I came across this tweet today while scouring Reddit, and something about it struck a nerve. Over the last three or four years, I’ve noticed a strange, and nasty cultural war brewing in Western society. They say each generation rebels against their parents’ generation, but the commentary between Baby Boomers and Millennials has been especially vicious. What makes it so pronounced is that their hatred of one another exists virtually context free. Neither side considers the actions and opinions of the other with regards to experience, socio-political climate, or historical positioning. That is a dangerous position to base your opinions upon.
Baby Boomers, for all their flaws, grew up watching The Greatest Generation suffer silently for decades through toxic relationships without any catharsis. Once you married, you stuck with it. “Come hell or high water,” or “Rub some dirt on it”, or some similar sentiment. So Baby Boomers developed anecdotal humor laced with irony as rebellion against their parents. No one in the Boomer generation is sticking it out; their divorce rates are historically high compared to surrounding generations.
Jokes like these don’t actually come from people who hate their spouses. Years of marriage have taught me that I can adore my partner, but I can also be really, really angry with her too, and it’s that kind of commiseration that these jokes intend. We check our humanity against one another, and vent negative emotion as humor.
Millennial humor is also laced with irony. No one really thinks you’re that depressed, living in a constant state of ennui. I imagine it’s hard to know what to believe in when so many of the social constructs that surround us are crumbling, revealed to have had negative foundations all along. So your Twitter post isn’t really about suicide, it’s an attempt to understand hypocrisy while making clear that you will not be a part of it. Kudos. It’s a very intelligent brand of humor.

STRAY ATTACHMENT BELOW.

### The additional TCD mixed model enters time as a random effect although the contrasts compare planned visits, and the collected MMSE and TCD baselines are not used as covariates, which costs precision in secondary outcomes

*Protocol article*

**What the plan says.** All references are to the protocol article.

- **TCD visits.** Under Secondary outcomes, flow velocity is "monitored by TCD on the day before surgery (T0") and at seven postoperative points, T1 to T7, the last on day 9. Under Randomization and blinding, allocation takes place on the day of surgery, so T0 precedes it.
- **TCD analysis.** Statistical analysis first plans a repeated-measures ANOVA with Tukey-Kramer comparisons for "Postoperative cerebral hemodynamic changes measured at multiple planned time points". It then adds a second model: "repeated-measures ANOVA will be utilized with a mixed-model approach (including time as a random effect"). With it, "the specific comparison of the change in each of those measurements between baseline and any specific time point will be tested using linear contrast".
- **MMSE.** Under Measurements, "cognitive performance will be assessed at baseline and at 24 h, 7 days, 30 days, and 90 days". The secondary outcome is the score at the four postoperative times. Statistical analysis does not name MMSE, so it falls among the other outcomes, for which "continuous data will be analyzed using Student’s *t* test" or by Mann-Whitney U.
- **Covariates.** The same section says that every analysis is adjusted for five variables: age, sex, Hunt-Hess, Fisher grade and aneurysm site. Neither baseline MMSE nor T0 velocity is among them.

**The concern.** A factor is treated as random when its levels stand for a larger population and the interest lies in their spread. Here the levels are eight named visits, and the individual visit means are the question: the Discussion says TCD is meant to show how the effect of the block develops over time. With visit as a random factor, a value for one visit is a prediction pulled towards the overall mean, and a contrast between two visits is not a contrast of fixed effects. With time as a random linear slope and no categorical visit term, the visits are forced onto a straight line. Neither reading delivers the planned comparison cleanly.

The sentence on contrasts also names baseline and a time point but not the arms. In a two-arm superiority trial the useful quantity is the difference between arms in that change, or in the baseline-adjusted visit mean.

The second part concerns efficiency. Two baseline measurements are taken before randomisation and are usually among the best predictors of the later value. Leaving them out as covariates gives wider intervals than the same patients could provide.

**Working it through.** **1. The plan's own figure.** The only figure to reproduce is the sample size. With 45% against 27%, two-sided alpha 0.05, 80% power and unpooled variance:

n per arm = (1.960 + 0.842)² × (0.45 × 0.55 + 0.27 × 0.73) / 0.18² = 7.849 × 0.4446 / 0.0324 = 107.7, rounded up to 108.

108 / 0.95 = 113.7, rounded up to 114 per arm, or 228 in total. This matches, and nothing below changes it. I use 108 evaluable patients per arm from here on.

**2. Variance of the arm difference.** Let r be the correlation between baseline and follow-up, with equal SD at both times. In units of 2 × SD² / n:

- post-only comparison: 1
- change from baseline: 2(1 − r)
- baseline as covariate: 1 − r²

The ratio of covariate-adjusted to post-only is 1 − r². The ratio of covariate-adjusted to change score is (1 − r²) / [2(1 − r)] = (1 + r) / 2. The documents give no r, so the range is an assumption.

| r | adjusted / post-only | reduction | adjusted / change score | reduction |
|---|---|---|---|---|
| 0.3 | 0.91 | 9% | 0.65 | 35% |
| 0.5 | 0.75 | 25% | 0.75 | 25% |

I’m a Generation Xer, and I find both kinds of jokes funny. I’ll admit, I’ve even made jokes about my marriage to friends and co-workers. I love my wife. It’s not about that. It’s just nice to be able to vent frustration outside your home. That’s all either kind of joke is, an attempt to connect to like-minded people.
But here’s the thing: the viciousness has to stop. Millennials are in a tough spot, and yes, fifty years of bad domestic policy has caused that. But hindsight is 20/20. It’s not always easy to see your generation’s faults while they are happening. While it’s not ok to call millennials spoiled and stupid, it’s not ok to be equally disrespectful to the Baby Boomer generation either. They experienced an unprecedented social revolution, which shattered generational norms in our country. In their youth, they fought many of the same fights you are fighting today. Fierce battles against sexism, racism, and corporate greed. The turbulence of their era much resembles the turbulence of our current day political climate. They did the best they could with a rapidly changing world, and for every achievement there are ten failures. But they speak from a position of experience that both Millenials and Generation Xers don’t have. The same way as I speak from experience that Millennials don’t have. When engaging in polemics like these, that’s a point that should be taken into account.
I’ll leave younger readers with this: what will your children say about my generation? That we were slackers who embraced moral relativism? That we failed to adapt to the rapid globalization that the internet brought us? And Millennials, what do you think they will say about you?
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